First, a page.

authors getting flat fees

Authors Making Wise Choices

It used to be there were not many choices for lgbt authors. And it wasn’t that long ago either. There were calls for submission for short story anthologies and we were paid a one time flat fee that ranged from fifty to sixty bucks, plus those two expected free copies. I’m twirling my finger as I write this. It was the same flat fee almost twenty years ago, and it’s still the same flat fee now. In some cases, small presses have even lowered that fee to twenty five dollars.

We did it because we loved what we were writing. We did it because the opportunities weren’t there to get our work published anywhere else. And we did it because it gave us publishing credits and fueled our fragile egos.

But things have changed. And they continue to change. We don’t have to sign contracts that are one-sided and we can take advantage of e-book royalties that e-publishers are offering. (The flat fees are lower with e-publishers, but there’s a chance to make it on the back end…which I prefer, and which also gives me the incentive to promote the anthology.)Or, we can self-publish and take our chances. I would imagine that an author could make at least fifty or sixty bucks self-publishing a short story on amazon and still have the possibility to make more in the future.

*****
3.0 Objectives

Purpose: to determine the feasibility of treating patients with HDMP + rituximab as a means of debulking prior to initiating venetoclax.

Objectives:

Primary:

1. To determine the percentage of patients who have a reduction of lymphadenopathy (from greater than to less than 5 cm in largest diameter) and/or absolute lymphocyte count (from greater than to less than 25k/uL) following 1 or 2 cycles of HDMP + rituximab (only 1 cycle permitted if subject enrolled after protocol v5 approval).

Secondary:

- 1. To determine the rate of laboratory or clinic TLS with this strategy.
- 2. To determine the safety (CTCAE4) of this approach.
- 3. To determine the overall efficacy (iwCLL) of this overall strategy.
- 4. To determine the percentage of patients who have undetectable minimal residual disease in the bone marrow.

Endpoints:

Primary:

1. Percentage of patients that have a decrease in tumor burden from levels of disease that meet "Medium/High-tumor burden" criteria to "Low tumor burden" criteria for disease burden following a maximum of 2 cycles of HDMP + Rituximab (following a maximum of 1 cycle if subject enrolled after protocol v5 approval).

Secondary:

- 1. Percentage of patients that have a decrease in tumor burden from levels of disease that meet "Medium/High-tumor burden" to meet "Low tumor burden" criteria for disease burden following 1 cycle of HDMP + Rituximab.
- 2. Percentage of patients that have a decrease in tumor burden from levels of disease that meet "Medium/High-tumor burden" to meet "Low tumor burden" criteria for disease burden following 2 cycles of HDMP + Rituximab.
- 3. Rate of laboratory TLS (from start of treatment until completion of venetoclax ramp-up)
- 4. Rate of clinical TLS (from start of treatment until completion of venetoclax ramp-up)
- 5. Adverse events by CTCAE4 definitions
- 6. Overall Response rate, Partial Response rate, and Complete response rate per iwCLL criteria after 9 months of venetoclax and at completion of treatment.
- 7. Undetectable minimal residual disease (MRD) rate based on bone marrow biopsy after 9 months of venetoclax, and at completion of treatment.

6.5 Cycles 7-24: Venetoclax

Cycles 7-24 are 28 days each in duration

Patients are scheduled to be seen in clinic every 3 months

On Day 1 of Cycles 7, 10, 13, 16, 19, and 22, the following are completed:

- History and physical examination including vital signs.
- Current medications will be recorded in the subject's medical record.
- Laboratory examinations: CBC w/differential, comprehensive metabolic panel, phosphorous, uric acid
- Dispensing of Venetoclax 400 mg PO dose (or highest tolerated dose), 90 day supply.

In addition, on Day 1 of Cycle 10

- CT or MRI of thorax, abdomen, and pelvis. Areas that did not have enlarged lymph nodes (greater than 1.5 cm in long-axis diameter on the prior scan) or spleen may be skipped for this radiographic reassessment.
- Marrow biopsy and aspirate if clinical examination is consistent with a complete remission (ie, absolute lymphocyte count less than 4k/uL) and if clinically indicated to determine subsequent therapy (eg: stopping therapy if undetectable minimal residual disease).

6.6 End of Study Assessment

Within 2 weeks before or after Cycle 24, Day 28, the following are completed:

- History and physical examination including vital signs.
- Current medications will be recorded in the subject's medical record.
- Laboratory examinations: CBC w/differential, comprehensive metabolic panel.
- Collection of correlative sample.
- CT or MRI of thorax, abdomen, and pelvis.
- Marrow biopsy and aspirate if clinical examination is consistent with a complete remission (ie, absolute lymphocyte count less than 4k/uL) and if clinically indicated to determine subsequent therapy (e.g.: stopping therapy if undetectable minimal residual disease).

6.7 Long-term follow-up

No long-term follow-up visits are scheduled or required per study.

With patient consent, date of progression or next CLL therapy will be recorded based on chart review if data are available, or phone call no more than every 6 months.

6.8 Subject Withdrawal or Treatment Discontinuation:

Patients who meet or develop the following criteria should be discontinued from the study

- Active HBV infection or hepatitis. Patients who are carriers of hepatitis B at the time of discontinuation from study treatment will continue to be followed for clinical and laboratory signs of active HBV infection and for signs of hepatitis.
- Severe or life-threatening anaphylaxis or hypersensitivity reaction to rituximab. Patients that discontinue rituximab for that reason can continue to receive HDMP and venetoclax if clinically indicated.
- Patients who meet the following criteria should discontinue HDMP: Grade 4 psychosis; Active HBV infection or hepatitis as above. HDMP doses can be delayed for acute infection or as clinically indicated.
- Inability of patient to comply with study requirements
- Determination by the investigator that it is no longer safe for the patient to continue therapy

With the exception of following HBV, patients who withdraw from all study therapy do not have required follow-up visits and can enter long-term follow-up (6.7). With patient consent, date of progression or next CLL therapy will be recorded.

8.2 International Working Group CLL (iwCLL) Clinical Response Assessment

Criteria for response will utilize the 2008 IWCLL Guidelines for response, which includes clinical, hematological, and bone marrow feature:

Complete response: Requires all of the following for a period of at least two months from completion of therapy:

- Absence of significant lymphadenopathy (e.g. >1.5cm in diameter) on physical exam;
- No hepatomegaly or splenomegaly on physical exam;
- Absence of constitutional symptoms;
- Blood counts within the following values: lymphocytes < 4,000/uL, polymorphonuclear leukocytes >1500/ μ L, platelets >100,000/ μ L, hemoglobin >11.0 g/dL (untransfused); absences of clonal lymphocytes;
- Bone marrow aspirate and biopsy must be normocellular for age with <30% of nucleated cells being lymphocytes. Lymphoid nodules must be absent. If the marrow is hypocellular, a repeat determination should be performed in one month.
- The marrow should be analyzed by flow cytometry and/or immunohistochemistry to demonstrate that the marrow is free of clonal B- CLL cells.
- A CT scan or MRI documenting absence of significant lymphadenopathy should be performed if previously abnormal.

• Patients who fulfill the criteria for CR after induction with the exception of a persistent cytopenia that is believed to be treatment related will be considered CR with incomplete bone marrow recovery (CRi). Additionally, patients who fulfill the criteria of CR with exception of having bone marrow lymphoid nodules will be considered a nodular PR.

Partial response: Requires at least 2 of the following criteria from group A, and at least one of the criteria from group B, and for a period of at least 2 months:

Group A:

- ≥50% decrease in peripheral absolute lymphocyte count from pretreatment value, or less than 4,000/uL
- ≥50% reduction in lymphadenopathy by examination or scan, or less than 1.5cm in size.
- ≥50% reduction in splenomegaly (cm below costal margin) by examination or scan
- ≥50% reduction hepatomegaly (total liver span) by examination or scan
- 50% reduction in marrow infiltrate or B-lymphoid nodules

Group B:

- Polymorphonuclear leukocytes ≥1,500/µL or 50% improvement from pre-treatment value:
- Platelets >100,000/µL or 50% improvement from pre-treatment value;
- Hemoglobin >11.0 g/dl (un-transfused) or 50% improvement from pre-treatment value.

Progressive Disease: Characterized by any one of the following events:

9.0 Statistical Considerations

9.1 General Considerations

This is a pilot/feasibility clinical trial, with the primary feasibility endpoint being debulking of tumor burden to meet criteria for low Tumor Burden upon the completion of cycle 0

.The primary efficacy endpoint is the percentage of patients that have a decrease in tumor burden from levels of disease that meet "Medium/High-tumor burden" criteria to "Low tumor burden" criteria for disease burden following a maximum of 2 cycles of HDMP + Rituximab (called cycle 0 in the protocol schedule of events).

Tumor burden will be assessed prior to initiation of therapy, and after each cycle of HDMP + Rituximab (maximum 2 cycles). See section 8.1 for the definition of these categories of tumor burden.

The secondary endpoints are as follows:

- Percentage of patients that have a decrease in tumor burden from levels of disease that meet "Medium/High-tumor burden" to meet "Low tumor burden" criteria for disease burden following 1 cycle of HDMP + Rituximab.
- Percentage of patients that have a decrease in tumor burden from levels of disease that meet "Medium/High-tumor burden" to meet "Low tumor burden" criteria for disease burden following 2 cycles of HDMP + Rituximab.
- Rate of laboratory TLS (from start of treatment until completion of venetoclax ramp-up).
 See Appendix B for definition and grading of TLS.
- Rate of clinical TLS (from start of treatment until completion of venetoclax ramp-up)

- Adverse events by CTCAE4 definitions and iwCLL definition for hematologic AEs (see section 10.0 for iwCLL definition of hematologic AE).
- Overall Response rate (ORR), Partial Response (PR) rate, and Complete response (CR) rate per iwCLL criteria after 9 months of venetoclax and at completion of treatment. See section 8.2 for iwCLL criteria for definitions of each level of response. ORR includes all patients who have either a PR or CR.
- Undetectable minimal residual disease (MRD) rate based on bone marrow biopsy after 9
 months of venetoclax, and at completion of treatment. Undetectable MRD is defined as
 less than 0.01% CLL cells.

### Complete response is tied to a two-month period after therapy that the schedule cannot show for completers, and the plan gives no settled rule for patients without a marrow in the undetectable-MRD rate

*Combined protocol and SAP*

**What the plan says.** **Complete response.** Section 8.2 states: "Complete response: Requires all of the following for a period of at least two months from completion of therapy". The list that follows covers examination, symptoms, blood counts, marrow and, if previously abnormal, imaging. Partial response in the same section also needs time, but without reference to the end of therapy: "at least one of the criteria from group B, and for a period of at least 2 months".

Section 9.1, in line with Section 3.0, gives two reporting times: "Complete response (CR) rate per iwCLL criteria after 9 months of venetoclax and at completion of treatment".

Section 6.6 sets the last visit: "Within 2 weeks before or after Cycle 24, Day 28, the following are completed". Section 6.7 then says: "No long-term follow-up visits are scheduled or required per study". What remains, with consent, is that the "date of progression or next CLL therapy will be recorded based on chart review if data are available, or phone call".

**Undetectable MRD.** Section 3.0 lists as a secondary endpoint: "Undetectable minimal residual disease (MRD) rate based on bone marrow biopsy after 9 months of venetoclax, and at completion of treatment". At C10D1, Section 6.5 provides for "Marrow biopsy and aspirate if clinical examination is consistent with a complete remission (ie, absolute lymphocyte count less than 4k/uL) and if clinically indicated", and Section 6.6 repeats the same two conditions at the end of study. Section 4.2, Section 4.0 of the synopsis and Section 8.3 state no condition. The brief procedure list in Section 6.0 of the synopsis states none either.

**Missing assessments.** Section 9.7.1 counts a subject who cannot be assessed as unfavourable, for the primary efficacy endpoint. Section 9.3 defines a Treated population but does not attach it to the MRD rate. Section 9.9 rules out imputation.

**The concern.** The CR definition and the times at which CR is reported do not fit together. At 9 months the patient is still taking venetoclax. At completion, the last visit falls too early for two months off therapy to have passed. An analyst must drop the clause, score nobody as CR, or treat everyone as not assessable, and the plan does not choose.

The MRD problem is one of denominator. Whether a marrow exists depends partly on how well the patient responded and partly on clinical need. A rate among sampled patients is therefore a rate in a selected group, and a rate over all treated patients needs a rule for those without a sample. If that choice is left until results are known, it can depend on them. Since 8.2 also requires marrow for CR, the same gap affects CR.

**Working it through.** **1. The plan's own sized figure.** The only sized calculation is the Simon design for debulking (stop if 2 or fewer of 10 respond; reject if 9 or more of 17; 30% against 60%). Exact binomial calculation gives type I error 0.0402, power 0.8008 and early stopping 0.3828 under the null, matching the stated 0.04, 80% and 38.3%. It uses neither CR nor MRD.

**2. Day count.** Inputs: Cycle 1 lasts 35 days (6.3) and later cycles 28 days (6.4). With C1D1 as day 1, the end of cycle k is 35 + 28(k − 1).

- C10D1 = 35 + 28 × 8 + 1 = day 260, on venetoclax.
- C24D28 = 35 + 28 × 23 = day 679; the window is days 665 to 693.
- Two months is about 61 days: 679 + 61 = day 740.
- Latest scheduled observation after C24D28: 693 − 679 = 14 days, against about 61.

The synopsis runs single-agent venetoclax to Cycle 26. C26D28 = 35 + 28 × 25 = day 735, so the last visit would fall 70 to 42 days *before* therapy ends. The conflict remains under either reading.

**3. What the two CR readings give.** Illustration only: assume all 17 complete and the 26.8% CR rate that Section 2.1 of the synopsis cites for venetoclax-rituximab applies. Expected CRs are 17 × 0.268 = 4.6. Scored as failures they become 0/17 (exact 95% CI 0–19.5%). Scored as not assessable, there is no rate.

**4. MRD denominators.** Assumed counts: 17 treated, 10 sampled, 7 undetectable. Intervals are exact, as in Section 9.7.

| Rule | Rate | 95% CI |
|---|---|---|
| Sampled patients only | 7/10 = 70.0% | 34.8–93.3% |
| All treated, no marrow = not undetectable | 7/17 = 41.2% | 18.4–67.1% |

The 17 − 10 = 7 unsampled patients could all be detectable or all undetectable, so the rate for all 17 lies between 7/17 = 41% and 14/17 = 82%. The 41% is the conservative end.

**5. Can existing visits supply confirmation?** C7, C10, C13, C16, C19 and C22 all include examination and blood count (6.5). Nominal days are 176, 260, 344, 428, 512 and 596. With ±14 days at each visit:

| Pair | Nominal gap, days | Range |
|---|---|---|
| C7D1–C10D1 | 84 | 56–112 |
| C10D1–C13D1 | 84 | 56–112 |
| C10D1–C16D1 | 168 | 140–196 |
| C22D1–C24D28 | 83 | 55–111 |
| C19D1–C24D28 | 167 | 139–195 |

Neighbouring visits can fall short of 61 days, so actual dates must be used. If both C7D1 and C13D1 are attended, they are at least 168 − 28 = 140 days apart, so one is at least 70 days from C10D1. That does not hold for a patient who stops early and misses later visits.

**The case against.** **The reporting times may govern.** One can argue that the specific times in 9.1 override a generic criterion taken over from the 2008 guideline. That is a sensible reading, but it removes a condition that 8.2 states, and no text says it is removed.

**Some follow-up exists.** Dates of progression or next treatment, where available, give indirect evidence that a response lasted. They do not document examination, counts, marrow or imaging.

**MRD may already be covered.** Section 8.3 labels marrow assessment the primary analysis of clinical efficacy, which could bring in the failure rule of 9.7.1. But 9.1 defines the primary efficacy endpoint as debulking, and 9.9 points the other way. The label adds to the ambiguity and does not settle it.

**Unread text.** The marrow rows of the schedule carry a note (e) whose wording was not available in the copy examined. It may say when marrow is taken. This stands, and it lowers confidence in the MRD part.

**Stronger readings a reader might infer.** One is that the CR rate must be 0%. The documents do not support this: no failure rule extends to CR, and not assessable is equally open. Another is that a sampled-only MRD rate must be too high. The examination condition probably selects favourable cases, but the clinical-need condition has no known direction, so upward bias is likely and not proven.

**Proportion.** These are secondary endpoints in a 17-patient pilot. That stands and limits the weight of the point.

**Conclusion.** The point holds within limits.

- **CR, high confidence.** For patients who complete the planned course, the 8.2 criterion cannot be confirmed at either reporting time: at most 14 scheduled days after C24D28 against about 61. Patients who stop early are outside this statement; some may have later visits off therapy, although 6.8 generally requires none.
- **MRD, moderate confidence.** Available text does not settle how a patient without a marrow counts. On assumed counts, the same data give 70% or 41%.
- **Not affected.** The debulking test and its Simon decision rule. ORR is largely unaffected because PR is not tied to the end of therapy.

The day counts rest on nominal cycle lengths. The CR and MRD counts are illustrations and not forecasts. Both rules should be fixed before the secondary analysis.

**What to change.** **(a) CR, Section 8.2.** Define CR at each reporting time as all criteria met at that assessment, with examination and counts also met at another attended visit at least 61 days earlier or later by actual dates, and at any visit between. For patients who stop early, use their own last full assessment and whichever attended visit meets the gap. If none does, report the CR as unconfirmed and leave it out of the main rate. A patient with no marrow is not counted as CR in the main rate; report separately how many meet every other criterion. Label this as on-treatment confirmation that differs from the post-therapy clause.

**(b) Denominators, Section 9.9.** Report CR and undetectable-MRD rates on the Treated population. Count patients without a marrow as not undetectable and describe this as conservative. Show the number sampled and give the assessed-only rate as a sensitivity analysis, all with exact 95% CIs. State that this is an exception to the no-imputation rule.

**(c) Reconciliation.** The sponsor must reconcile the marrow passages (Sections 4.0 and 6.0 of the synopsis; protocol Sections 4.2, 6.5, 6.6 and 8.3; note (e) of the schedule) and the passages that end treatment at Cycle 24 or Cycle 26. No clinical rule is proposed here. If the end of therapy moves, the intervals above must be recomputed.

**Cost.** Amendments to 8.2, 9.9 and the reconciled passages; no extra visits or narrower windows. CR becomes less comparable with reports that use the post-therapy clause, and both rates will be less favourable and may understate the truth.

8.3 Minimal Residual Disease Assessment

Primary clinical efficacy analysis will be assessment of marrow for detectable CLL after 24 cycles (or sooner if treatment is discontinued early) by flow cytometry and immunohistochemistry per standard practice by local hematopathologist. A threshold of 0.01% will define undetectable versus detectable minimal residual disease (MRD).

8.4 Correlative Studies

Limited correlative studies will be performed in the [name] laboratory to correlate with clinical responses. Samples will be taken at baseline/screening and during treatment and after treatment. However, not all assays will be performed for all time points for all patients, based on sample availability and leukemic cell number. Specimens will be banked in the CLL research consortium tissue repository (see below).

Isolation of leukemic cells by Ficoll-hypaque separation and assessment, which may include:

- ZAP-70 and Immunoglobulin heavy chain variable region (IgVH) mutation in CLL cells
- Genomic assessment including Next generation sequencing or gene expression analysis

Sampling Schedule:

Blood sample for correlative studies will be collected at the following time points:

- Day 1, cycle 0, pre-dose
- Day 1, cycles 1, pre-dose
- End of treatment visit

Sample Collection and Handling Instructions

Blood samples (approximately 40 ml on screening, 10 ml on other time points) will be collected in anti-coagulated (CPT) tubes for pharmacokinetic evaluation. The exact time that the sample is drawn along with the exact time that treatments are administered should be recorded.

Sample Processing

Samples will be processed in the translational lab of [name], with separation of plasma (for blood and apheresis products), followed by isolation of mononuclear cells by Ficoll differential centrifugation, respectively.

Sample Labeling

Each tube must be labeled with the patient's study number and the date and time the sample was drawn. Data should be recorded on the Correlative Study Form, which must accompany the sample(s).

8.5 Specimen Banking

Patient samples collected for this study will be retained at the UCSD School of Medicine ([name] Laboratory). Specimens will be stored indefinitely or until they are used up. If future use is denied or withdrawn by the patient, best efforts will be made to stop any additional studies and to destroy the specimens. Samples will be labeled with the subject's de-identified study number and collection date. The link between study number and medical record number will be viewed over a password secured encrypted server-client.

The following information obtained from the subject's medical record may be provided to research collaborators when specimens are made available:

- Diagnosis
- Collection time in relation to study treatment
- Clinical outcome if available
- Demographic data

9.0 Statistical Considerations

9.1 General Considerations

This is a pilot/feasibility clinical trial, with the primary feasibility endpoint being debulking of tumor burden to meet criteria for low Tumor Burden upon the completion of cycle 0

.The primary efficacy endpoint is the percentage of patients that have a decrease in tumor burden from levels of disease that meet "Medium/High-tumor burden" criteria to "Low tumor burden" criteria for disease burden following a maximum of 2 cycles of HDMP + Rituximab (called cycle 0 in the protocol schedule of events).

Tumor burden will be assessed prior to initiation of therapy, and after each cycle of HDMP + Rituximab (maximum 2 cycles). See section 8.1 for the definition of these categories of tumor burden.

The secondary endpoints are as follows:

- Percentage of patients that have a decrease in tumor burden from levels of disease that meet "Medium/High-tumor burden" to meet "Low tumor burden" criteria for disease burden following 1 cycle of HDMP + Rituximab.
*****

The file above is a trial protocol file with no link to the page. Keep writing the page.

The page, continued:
I’m not saying there are any set rules. All I’m saying is authors have to think like business people sometimes and they have to do what is right for them. And with the opportunities now, regarding digital sales, it’s only to the author’s advantage to try self-publishing instead of the “traditional” route where small presses pay one time flat fees.

And, frankly, there are still a few anthologies I submitted stories to where I never even received the flat author fee. The editor is responsible for paying the authors and some of these editors leave a lot to be desired. This was years ago, and I figured that if the editor needed the fifty bucks that badly I’d rather not pursue it. But it does sting. It’s like handing over your work for nothing, and without getting an ounce of respect in return.

Choose wisely before you sign any contracts with small “traditional” presses. And if you sign a contract that is only going to give you a flat fee and free copies, make sure it is a non-exclusive. This way, at the very least you can still submit your own work to an e-publisher down the line who is willing to pay royalties. Or you can self publish the same story or novel and make your own opportunities.